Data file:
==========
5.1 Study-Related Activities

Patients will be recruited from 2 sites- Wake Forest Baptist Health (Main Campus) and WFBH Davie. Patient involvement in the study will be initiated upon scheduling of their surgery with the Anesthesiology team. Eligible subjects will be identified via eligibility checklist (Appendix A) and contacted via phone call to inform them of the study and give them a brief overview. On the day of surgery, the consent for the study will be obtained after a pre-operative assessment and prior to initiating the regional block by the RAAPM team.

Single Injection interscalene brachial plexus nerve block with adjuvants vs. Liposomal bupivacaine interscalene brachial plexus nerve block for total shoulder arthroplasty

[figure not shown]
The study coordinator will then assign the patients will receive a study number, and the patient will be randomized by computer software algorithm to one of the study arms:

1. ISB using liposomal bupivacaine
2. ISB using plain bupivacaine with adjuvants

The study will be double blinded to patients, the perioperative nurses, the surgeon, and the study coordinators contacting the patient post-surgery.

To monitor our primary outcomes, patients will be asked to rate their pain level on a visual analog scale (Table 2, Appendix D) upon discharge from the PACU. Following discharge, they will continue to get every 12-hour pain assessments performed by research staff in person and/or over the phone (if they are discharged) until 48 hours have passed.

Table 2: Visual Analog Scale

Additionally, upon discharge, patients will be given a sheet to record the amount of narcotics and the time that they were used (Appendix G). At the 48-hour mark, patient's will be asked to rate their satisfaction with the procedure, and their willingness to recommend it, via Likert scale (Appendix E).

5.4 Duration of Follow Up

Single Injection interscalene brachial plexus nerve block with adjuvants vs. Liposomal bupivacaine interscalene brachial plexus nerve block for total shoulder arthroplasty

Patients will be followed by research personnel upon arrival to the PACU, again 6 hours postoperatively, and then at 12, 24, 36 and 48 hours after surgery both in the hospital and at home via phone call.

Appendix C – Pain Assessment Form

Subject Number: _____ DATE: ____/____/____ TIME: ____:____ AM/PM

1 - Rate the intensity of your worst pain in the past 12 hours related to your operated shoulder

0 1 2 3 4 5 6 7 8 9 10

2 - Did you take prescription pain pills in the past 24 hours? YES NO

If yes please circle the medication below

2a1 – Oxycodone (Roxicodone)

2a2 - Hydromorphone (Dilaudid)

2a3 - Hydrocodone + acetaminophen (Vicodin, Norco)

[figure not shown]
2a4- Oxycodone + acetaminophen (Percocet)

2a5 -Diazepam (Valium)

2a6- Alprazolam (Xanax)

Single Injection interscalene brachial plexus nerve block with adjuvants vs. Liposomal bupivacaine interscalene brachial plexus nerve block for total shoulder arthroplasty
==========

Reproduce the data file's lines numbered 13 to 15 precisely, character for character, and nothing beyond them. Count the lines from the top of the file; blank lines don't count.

Single Injection interscalene brachial plexus nerve block with adjuvants vs. Liposomal bupivacaine interscalene brachial plexus nerve block for total shoulder arthroplasty

Patients will be followed by research personnel upon arrival to the PACU, again 6 hours postoperatively, and then at 12, 24, 36 and 48 hours after surgery both in the hospital and at home via phone call.

Appendix C – Pain Assessment Form